[KS] June 10th Conference & Films: Poetry, Pedagogy & Alternative Internationalisms

Walter K. Lew Lew at humnet.ucla.edu
Sat Jun 4 16:00:11 EDT 2005

Dear List:

Not all of the talks in this conference are devoted to Korean studies, 
but Korean literary issues will be constantly returned to in the 
various presentations and discussions. The complete schedule, notes on 
the participants, and website (where the flier can be downloaded in PDF 
format) can also be accessed at both 
<http://www.international.ucla.edu/cira/Poetics_Pedagogy.asp> and 

I would appreciate it if you could forward this message to your 
colleagues or students in East and South Asian, comparative or world, 
and contemporary American literary and cultural studies as well.

Thank you.

Walter K. Lew, event organizer
Visiting professor, Dept. of English, Mills College

June 10, 2005
Poetry, Pedagogy, and Alternative Internationalisms:
A Conference, Readings, and Film Screenings

At the University of California, Los Angeles
9:00 am-5:30 pm: Panels and readings in 306 Royce Hall
7:45 pm-10:30 pm: Film Screenings in 314 Royce Hall
Free and open to the public. Parking available for $7 at the kiosks for 
Parking Structures 3, 4, and 5.

To download the conference flier, which has both the schedule and 
biographical/bibliographical notes on the participants, please go to 
<http://www.international.ucla.edu/cira/Poetics_Pedagogy.asp>  and 
click on "Click here for Flier." It is in PDF format.

For further information, contact: Walter K. Lew, event organizer 
<Lew at humnet.ucla.edu>.

I. PANELS & READINGS (306 Royce Hall)
9:00-9:30  Opening Remarks
• Prof. Walter K. Lew, English Dept., Mills College

9:30-10:45  Translation's Role in East Asian Colonialism and 
  “Heterolingual Love: Kim Ôk's International Affections”
• Prof. Ann Choi, Asian Languages & Cultures Dept., Rutgers University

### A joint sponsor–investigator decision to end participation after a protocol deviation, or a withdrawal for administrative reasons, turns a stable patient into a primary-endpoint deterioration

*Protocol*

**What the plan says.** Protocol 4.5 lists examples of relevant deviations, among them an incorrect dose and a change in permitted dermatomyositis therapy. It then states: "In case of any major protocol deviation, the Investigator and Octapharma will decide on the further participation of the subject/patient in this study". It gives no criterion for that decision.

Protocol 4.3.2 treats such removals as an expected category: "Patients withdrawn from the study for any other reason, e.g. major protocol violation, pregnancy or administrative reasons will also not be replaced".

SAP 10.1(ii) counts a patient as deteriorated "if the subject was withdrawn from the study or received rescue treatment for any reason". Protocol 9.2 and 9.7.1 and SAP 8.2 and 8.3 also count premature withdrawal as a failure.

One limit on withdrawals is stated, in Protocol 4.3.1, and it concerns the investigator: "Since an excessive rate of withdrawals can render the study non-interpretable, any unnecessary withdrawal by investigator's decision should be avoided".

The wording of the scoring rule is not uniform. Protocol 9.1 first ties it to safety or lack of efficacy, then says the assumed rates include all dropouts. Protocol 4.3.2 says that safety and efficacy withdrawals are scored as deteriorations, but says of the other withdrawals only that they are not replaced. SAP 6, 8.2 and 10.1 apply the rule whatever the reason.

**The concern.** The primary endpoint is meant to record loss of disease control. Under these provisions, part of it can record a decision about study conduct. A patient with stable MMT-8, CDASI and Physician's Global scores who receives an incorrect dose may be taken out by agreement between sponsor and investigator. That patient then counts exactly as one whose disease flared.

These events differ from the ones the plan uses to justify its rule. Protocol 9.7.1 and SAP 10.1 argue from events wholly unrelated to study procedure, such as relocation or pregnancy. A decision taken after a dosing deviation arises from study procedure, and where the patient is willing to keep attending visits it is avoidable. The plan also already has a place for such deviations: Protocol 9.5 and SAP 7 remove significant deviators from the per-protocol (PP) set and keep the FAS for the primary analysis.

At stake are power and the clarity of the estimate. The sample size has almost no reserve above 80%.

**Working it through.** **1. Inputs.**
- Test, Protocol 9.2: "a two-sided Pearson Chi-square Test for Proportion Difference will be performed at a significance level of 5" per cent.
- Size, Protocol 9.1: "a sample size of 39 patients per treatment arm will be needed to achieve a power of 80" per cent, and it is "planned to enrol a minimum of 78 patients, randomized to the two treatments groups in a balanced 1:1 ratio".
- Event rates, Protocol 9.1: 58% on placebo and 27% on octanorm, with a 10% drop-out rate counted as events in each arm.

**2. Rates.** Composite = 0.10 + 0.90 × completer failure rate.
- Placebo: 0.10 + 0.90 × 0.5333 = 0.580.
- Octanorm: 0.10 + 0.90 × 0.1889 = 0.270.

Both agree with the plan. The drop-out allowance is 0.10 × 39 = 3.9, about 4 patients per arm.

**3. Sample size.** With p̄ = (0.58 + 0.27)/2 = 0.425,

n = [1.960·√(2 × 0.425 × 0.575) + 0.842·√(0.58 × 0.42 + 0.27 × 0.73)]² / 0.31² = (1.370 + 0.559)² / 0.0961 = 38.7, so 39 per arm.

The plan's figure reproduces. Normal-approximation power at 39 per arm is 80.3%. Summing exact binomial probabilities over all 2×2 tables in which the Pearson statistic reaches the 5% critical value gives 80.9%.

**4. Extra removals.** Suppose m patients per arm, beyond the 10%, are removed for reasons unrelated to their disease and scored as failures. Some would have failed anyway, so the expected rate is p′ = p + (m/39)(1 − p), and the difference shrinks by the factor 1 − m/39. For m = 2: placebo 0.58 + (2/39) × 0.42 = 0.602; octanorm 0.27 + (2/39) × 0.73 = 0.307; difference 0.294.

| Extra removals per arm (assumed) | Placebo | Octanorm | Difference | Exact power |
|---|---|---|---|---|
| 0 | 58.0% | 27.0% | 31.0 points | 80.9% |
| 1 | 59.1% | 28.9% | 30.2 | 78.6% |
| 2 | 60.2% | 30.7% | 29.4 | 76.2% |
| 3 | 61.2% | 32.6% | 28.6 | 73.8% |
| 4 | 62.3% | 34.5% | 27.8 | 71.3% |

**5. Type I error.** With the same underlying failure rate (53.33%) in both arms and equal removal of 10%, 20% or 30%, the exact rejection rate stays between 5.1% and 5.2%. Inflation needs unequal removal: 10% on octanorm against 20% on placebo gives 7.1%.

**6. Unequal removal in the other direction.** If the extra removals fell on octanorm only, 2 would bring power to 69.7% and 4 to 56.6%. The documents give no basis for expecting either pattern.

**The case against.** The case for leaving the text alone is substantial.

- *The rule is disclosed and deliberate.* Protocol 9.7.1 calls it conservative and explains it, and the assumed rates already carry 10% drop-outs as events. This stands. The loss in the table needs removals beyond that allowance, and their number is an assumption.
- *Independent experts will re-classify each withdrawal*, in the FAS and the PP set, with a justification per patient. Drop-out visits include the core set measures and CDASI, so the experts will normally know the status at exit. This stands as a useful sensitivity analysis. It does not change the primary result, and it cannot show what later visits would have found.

“Treacherous Translation: Debates on the 1938 Japanese Theatrical 
Version of the Korean Tale Ch’unhyang-jôn (The Tale of Spring 
• Serk-bae Suh, History Dept., UCLA

Moderator: Koichi Haga, Asian Languages and Cultures, UCLA.

10:45-12:00  Anarchism and Poetry in East Asia During the 1930s
“Advertising Tower: Anarchist Poetry at the Nexus of Commerce, 
Censorship, and Avant-Garde Art Movements in Prewar Japan”
• Prof. William O. Gardner, Modern Languages & Literatures Dept., 
Swarthmore College

“Anarchism in East Asia in the Early 20th Century”
• Prof. Dongyoun Hwang, Asian Studies, Soka University, Aliso Viejo

Moderator: Prof. Juliana Spahr, English Dept., Mills College, coeditor 
of Chain.

1:15-2:30  Other Internationalist Poetries of Resistance
"Apocrypha & Avant-Garde: (Early) (South) American Strategies 
concerning 'Modernism'"
• Prof. Heriberto Yepez, Philosophy, Universidad Autónoma de Baja 
California, Tijuana

"'Blame Me on History': The Drum Generation and South African 
• David Buuck, History of Consciousness Dept., UC, Santa Cruz, editor 
of Tripwire

Moderator: Prof. Ann Choi.


2:45-4:00  Internationalisms and the Reform of "Creative Writing" in 
North America
"T/heres: What Pacific Poetries Might Add to the Teaching of Creative 
• Prof. Juliana Spahr, English Dept., Mills College

"Neoliberalism, Collective Action, and the American MFA Industry"
• Prof. Mark Nowak, College of St. Catherine, Minneapolis, editor of 
Xcp: Cross Cultural Poetics

“Towards Decolonizasian: Integrating Pedagogies, Editorial Practices, 
and Cultural Organizing North of the Border”
• Prof. Rita Wong, Emily Carr Institute of Art and Design, editorial 
board member, West Coast Line

Moderator: Prof. Walter K. Lew.

4:00-5:30  Readings of Poetry, Translations, Poetics

Nowak, Choi, Gardner, Lew, Yepez, Buuck, Wong, Spahr.

II. Films (314 Royce Hall)
7:45-10:30  Films about Poetry, Pedagogy, and Politics

• A Night of Prophecy, dir. Amar Kanwar (India, 2002). 77 min.

• The Poet of Linge Homeland (Penyair Negeri Linge), dir. Aryo Danusiri 
(Indonesia, 2000). 25 min.

• A Poet, Unconcealed Poetry (Puisi tak terkuburkan), dir. Garin 
Nugroho (Indonesia, 1999). Excerpt, 50 min.

Sponsored by UCLA's Comparative and Interdisciplinary Research on Asia, 
the UCLA International Institute, the UCLA Center for Japanese Studies, 
Chain, Palm Press, West Coast Line, and Xcp: Crosscultural Poetics.
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